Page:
Social Media

Surfing New Wave Open Government

 Surfing New Wave Open Government

Symposium panelist says local efforts show
potential but Austin not open government leader

by Mark Henricks
© The Austin Bulldog 2015
Posted Thursday April 23, 2015 10:44am

New technology and new ideas promise to make government more open than ever, perhaps even someday replacing politicians with direct decision-making by citizens, according to panelists in a discussion of innovation in open government held this month at Austin City Hall. At the same time attendees were warned of the risk of disenfranchising those who lack access to technology. And, while panelists lauded Austin’s image as a center of technology, the city government’s reputation for openness and transparency was said to be unremarkable.

The session took place April 9, 2015, as part of the City of Austin’s Open Government Symposium. This is the second city-sponsored symposium since 2012, when all City of Austin elected officials agreed to deferred prosecution after an Austin Bulldog investigation into their open meetings violations.

Kerry O’Connor Kerry O'Connor, the city’s first chief innovation officer, moderated the panel. She was joined by Mary Beth Goodman, a senior fellow with the Washington, D.C, think tank, Center for American Progress, and Nathaniel Heller, managing director of the Results for Development Institute, a Washington, D.C. economic development research group.

Mary Beth GoodmanCities like Austin are on the front line in the effort to make government more transparent, according to Goodman, who was formerly director for international economic affairs on the White House national security staff. “The more we've gotten into the process, the more we've learned that citizens want to engage first and foremost at the city level,” Goodman said.

Nathaniel HellerHeller, much of whose work has dealt with less-developed countries around the world, cited crowdsourcing as an example of openness that is well-suited for city government. “This is being experimented with nationally, but it's working better at the local level,” he said. Examples of using crowdsourcing in government include holding challenges and contests to get citizens to contribute their ideas about how to solve problems delivering needed city services.

O’Connor, who took over the city innovation office in 2014 after working for the U.S. State Department, said Austin has employed crowdsourcing-type tools with mixed success. “It is a nascent movement and takes a little practice to get it right,” she said. City efforts to encourage citizen contributions include CodeNEXT, an initiative to create a new land development code addressing affordability and other issues. The innovation office partnered with three volunteer working groups to generate recommendations for the program, but it still a work in progress.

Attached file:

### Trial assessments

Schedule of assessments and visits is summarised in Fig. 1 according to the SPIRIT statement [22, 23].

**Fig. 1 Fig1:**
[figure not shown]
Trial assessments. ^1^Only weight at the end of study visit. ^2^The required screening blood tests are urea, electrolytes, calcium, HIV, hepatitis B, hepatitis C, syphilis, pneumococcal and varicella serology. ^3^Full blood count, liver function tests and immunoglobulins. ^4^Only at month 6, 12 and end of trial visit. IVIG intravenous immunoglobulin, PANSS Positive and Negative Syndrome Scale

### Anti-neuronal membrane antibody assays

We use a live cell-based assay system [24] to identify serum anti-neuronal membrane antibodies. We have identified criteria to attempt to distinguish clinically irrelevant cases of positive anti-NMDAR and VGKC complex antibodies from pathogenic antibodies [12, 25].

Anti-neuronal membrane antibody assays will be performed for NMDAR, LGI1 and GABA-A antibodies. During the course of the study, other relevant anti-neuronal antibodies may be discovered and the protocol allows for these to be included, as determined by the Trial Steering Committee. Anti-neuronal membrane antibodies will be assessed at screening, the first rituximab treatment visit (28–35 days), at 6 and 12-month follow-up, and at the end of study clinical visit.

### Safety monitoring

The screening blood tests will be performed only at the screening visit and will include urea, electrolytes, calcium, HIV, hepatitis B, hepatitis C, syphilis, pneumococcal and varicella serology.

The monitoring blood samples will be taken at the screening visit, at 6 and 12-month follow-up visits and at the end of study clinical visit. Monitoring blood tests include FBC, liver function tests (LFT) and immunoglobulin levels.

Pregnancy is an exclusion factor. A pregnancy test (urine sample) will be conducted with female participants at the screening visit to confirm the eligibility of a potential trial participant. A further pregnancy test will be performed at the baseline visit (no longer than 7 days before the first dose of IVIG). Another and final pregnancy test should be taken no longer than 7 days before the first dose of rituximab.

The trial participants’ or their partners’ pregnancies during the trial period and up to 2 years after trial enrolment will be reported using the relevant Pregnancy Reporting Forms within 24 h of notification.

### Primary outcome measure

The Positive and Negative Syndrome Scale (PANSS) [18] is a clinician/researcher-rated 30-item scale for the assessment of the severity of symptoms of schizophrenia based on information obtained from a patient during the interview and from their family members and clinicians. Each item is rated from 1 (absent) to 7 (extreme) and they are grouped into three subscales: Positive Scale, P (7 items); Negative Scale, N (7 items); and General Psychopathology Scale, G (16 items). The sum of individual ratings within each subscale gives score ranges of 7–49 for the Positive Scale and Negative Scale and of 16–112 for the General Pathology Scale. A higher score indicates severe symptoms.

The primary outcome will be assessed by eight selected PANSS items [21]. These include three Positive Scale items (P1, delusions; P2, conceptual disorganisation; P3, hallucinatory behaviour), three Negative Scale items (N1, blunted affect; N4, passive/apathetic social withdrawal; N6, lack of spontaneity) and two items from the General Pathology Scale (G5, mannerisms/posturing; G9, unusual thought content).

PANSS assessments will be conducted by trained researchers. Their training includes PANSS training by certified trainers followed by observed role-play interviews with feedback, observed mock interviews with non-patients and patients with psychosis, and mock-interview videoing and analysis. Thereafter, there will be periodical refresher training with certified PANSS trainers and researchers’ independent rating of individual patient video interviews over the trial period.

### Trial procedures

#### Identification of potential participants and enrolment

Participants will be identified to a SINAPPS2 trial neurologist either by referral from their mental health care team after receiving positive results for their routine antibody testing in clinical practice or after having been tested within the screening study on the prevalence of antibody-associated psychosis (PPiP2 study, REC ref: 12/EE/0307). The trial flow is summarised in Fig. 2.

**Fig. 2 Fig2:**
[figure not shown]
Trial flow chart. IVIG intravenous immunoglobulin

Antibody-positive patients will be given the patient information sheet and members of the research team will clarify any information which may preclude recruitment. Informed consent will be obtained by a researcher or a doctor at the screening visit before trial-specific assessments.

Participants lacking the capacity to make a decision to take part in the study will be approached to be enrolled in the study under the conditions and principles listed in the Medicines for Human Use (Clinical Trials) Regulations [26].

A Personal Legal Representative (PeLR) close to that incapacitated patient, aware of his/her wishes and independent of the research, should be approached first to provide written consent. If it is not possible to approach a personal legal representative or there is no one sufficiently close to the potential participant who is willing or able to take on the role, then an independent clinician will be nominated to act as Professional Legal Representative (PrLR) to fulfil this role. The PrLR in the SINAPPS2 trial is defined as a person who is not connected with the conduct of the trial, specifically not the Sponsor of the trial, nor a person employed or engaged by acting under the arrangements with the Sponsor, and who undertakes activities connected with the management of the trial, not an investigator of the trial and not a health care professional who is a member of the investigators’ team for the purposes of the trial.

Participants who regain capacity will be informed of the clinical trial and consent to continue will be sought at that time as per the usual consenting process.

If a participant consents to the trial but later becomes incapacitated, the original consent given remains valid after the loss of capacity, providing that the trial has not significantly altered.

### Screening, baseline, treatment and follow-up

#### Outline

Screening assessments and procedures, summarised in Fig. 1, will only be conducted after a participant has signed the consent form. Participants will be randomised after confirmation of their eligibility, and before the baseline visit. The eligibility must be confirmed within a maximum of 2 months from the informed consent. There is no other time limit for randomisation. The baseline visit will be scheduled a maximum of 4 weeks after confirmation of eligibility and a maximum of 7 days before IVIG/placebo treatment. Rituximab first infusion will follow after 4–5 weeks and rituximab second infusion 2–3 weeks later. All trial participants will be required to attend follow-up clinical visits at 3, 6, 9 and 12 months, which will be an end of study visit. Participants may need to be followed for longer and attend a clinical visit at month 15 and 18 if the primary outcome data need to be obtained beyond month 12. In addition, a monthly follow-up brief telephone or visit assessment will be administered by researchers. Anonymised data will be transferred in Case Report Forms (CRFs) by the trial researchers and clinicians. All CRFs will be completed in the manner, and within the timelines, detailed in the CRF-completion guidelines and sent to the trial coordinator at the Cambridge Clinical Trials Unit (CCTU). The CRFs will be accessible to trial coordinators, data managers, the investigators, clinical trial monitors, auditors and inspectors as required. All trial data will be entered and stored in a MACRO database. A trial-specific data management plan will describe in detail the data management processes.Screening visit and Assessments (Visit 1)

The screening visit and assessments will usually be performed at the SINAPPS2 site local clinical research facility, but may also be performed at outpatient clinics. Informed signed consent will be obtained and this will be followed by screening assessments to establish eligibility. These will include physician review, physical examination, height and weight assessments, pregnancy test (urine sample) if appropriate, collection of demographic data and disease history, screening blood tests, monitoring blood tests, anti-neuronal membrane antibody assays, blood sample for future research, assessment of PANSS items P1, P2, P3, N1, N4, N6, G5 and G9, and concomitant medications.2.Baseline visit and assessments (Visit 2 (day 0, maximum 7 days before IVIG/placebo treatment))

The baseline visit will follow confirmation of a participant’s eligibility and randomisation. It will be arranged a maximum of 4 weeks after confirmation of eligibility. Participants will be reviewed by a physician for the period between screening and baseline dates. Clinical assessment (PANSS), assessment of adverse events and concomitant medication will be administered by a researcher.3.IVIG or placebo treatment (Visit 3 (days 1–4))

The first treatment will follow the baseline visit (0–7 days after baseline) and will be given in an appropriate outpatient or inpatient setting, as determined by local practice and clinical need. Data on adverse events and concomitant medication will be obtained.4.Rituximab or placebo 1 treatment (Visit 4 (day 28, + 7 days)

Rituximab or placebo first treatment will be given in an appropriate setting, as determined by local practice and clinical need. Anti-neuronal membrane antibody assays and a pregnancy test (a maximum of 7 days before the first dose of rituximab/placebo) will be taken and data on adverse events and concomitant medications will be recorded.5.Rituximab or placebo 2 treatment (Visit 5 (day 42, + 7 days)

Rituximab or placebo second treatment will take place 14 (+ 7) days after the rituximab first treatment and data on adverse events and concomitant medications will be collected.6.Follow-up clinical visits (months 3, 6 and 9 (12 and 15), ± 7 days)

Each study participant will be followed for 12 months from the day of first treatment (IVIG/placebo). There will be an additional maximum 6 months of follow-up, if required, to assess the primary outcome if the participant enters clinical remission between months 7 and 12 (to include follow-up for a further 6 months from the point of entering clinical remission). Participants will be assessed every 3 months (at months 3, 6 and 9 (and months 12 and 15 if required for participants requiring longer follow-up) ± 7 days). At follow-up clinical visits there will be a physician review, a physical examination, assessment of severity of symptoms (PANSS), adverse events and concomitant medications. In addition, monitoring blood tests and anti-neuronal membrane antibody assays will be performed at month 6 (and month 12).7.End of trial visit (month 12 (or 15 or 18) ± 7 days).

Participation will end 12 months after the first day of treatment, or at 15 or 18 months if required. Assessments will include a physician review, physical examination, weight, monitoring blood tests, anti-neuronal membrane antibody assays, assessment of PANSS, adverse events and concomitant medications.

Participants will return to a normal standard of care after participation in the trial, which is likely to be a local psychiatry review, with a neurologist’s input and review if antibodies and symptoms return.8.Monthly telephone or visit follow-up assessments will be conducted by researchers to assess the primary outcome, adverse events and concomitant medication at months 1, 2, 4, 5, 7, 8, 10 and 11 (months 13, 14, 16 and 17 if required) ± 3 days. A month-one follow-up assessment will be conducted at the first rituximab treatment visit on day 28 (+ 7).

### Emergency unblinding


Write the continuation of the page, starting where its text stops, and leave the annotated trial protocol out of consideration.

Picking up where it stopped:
Openness impedes efficiency?

Social Media’s Impact on Open Government

Social Media’s Impact on Open Government

Few government organizations have dealt with
how Facebook, Twitter use affects compliance

Part 2 of a 3-Part Series

by Ken Martin
© 2013 The Austin Bulldog
Posted Tuesday, April 23, 2013 2:00am

“A popular Government without popular information, or the means of acquiring it, is but a Prologue to a Farce or a Tragedy, or perhaps both. Knowledge will forever govern ignorance: And a people who mean to be their own Governors, must arm themselves with the power which knowledge gives.”
— James Madison (1751-1836), Bill of Rights author and fourth president of the United States

By far the most lively panel discussion covered by The Austin Bulldog during the City of Austin’s Open Government Symposium held March 17 dealt with how social media and trends are affecting governmental organizations and how those organizations comply with open government laws. A standing room crowd witnessed the discussion in the Board and Commission meeting room at City Hall.

Jason KingA panel moderated by Jason King, senior attorney and deputy ethics advisor in The University of Texas System’s Office of General Counsel, included the government official in charge of the Texas Attorney General’s Open Records Division and an attorney whose firm represents and advises numerous small Texas cities on matters of open government.

Alan BojorquezAttorney Alan Bojorquez of the Austin-based Bojorquez Law Firm PLLC serves as attorney for 22 general law and home-rule municipalities across the state. He is the author of the Texas Municipal Law and Procedure Manual (5th Edition).

Bojorquez said, “Social media technology is always changing and the law can’t keep up with technology.”

“Public officials are trying to conduct business but don’t know how to do it. The answer should be simple, but it’s not. It’s gray, and has been for many years.”

No posts to display